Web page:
Listed Building

The legal part of the listing is the address/name of site only. All other information in the record is not statutory.


Status: Designated


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Date Added
Local Authority
Dumfries And Galloway
Planning Authority
Dumfries And Galloway
NX 77614 63488
277614, 563488


Group of predominantly later 19th century structures in grounds of Urr Valley Hotel (formerly Ernespie House).

DOVECOT: predominantly 19th century, incorporating earlier material. Circular-plan 3-stage dovecot with later narrow pointed windows and corbelled crenellated parapet. Random rubble with red brick banding, and brick parapet. Low entrance to N; small lancet windows, some with tile edging; alighting ledge; flight holes; corbelled parapet with coped crenellations. Stone nesting boxes to interior.

WATER TOWER: later 19th century. Squat, square-plan battered water tower with crenellated parapet (concealing tank). Random sandstone rubble with red sandstone ashlar dressings. Rusticated long and short quoins. Semicircular-arched entrance to S with tapered chamfer to rusticated quoins and roll-moulded hoodmould; 3 false arrow-slits to S and W.

WALLED GARDEN: probably late 18th with later C19th alterations. Flat-coped random rubble walls with central doorways (bricked up) to N, S and W; wall to E partly replaced by low wall and railings to form concave semicircle.

GARDEN TERRACES AND STEPS: to W, NW and SW of house. Series of raised and sunken terraces with flights of stone steps. Decorative urns flanking steps and at some corners of terraces.

Statement of Special Interest

As a group these separate elements form an interesting designed landscape. The first edition OS map shows clumps of trees surrounding the garden in all directions, which suggests that the estate originally had a small park. The present arrangement of terraces to the W of the house first appears on the 2nd edition OS map (circa 1900), and probably dates from the 1860s or '70s. The walled garden, which probably dates from late 18th century, is shown as plain rectangle on the 1st edition OS map, and was probably altered to its present state at the same time as the terraces were built. The water tower, which is still used to hold the hotel?s water supply, was probably built at the same time as the rear extension of the house (circa 1860), as the stone is very similar. The dovecot shows evidence of at least two phases of building, as the upper section has distinct bands of red brick running through it, which are absent nearer the ground. The crenellated parapet and windows are later additions, and are probably contemporary with the water tower. Although the nesting boxes have been rebuilt inside the dovecot, it is likely that it was intended more for decorative effect than any practical use, because the positioning of the windows would make it very easy for rats, and other predators, to climb in.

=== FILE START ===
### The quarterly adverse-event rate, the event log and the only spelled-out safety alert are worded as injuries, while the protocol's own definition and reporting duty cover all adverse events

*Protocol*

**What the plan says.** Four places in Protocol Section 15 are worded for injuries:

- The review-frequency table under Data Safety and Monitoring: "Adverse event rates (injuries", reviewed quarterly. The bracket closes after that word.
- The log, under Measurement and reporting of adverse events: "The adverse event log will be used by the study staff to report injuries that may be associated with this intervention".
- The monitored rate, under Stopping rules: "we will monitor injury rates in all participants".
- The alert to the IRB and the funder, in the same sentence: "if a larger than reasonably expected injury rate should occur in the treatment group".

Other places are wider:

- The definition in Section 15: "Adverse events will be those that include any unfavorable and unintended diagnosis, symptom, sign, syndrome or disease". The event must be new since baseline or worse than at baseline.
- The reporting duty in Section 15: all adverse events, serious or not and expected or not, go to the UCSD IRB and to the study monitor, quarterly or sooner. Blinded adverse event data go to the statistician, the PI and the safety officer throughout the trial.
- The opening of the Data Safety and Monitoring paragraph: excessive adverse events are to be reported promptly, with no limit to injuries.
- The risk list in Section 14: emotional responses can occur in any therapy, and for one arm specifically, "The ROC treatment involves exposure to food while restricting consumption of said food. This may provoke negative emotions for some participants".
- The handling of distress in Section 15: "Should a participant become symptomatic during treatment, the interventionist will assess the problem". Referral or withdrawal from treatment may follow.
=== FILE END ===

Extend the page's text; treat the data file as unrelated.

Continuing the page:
Ernespie House (now the Urr Valley Hotel), probably dates from the mid-late eighteenth century, although it is likely that an earlier house existed. It has been tentatively suggested that an earlier house may have been situated on the raised terrace to the south of the walled garden. The house has been altered and added to several times during the nineteenth and twentieth centuries, but is important because it forms the context for the items mentioned in this list.



Appears on 1857 OS map, alterations shown 2nd edition OS map (circa 1900).

About Listed Buildings

Listing is the way that a building or structure of special architectural or historic interest is recognised by law through the Planning (Listed Buildings and Conservation Areas) (Scotland) Act 1997.

We list buildings of special architectural or historic interest using the criteria published in the Historic Environment Scotland Policy Statement.

The statutory listing address is the legal part of the listing. The information in the listed building record gives an indication of the special architectural or historic interest of the listed building(s). It is not a definitive historical account or a complete description of the building(s). The format of the listed building record has changed over time. Earlier records may be brief and some information will not have been recorded.

Listing covers both the exterior and the interior. Listing can cover structures not mentioned which are part of the curtilage of the building, such as boundary walls, gates, gatepiers, ancillary buildings etc. The planning authority is responsible for advising on what is covered by the listing including the curtilage of a listed building. For information about curtilage see Since 1 October 2015 we have been able to exclude items from a listing. If part of a building is not listed, it will say that it is excluded in the statutory address and in the statement of special interest in the listed building record. The statement will use the word 'excluding' and quote the relevant section of the Historic Environment Scotland Act 2014. Some earlier listed building records may use the word 'excluding', but if the Act is not quoted, the record has not been revised to reflect current legislation.

If you want to alter, extend or demolish a listed building you need to contact your planning authority to see if you need listed building consent. The planning authority is the main point of contact for all applications for listed building consent.

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Printed: 18/06/2018 12:18